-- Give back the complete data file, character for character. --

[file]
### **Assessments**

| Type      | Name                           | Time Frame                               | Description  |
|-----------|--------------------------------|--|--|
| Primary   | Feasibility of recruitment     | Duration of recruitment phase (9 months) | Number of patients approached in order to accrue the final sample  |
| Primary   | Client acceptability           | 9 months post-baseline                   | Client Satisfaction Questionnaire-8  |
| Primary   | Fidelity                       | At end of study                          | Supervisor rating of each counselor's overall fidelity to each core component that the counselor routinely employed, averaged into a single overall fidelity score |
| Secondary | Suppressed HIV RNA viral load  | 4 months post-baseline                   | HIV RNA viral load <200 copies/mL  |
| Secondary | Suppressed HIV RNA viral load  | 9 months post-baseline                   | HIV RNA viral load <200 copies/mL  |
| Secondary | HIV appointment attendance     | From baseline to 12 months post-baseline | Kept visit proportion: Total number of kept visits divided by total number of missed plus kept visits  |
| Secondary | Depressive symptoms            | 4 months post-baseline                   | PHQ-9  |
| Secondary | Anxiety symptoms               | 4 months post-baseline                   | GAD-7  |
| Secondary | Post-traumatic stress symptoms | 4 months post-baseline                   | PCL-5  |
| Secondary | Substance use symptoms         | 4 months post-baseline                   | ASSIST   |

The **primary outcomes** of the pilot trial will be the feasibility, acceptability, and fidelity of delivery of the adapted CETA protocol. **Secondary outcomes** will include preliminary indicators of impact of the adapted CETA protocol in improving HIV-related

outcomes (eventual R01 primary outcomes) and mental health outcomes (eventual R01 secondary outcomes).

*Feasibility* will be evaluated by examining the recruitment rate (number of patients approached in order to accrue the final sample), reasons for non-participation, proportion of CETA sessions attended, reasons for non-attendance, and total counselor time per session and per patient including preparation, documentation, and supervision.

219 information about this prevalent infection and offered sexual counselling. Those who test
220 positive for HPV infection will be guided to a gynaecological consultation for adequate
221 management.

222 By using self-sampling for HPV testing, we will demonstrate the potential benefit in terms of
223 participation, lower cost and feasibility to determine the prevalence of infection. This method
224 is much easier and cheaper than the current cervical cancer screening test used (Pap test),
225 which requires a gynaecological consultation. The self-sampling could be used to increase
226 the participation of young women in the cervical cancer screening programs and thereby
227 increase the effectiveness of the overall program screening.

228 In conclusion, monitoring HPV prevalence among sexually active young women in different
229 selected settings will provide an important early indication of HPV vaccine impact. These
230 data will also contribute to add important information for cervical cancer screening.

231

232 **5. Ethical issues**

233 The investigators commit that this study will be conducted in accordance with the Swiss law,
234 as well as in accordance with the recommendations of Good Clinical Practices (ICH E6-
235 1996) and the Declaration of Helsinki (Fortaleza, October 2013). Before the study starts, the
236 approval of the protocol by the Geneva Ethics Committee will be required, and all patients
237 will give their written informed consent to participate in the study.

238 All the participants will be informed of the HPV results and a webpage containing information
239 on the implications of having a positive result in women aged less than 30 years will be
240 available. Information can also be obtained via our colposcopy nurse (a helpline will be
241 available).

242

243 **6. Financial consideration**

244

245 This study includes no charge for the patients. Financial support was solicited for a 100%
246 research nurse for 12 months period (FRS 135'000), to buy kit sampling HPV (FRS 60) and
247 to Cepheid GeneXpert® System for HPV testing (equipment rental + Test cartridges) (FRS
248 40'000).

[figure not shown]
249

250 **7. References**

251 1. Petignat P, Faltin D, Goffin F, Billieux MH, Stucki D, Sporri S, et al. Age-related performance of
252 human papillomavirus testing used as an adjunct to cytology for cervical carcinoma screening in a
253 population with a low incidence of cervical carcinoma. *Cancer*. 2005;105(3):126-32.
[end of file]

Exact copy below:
### **Assessments**

| Type      | Name                           | Time Frame                               | Description  |
|-----------|--------------------------------|--|--|
| Primary   | Feasibility of recruitment     | Duration of recruitment phase (9 months) | Number of patients approached in order to accrue the final sample  |
| Primary   | Client acceptability           | 9 months post-baseline                   | Client Satisfaction Questionnaire-8  |
| Primary   | Fidelity                       | At end of study                          | Supervisor rating of each counselor's overall fidelity to each core component that the counselor routinely employed, averaged into a single overall fidelity score |
| Secondary | Suppressed HIV RNA viral load  | 4 months post-baseline                   | HIV RNA viral load <200 copies/mL  |
| Secondary | Suppressed HIV RNA viral load  | 9 months post-baseline                   | HIV RNA viral load <200 copies/mL  |
| Secondary | HIV appointment attendance     | From baseline to 12 months post-baseline | Kept visit proportion: Total number of kept visits divided by total number of missed plus kept visits  |
| Secondary | Depressive symptoms            | 4 months post-baseline                   | PHQ-9  |
| Secondary | Anxiety symptoms               | 4 months post-baseline                   | GAD-7  |
| Secondary | Post-traumatic stress symptoms | 4 months post-baseline                   | PCL-5  |
| Secondary | Substance use symptoms         | 4 months post-baseline                   | ASSIST   |

The **primary outcomes** of the pilot trial will be the feasibility, acceptability, and fidelity of delivery of the adapted CETA protocol. **Secondary outcomes** will include preliminary indicators of impact of the adapted CETA protocol in improving HIV-related

outcomes (eventual R01 primary outcomes) and mental health outcomes (eventual R01 secondary outcomes).

*Feasibility* will be evaluated by examining the recruitment rate (number of patients approached in order to accrue the final sample), reasons for non-participation, proportion of CETA sessions attended, reasons for non-attendance, and total counselor time per session and per patient including preparation, documentation, and supervision.

219 information about this prevalent infection and offered sexual counselling. Those who test
220 positive for HPV infection will be guided to a gynaecological consultation for adequate
221 management.

222 By using self-sampling for HPV testing, we will demonstrate the potential benefit in terms of
223 participation, lower cost and feasibility to determine the prevalence of infection. This method
224 is much easier and cheaper than the current cervical cancer screening test used (Pap test),
225 which requires a gynaecological consultation. The self-sampling could be used to increase
226 the participation of young women in the cervical cancer screening programs and thereby
227 increase the effectiveness of the overall program screening.

228 In conclusion, monitoring HPV prevalence among sexually active young women in different
229 selected settings will provide an important early indication of HPV vaccine impact. These
230 data will also contribute to add important information for cervical cancer screening.

231

232 **5. Ethical issues**

233 The investigators commit that this study will be conducted in accordance with the Swiss law,
234 as well as in accordance with the recommendations of Good Clinical Practices (ICH E6-
235 1996) and the Declaration of Helsinki (Fortaleza, October 2013). Before the study starts, the
236 approval of the protocol by the Geneva Ethics Committee will be required, and all patients
237 will give their written informed consent to participate in the study.

238 All the participants will be informed of the HPV results and a webpage containing information
239 on the implications of having a positive result in women aged less than 30 years will be
240 available. Information can also be obtained via our colposcopy nurse (a helpline will be
241 available).

242

243 **6. Financial consideration**

244

245 This study includes no charge for the patients. Financial support was solicited for a 100%
246 research nurse for 12 months period (FRS 135'000), to buy kit sampling HPV (FRS 60) and
247 to Cepheid GeneXpert® System for HPV testing (equipment rental + Test cartridges) (FRS
248 40'000).

[figure not shown]
249

250 **7. References**

251 1. Petignat P, Faltin D, Goffin F, Billieux MH, Stucki D, Sporri S, et al. Age-related performance of
252 human papillomavirus testing used as an adjunct to cytology for cervical carcinoma screening in a
253 population with a low incidence of cervical carcinoma. *Cancer*. 2005;105(3):126-32.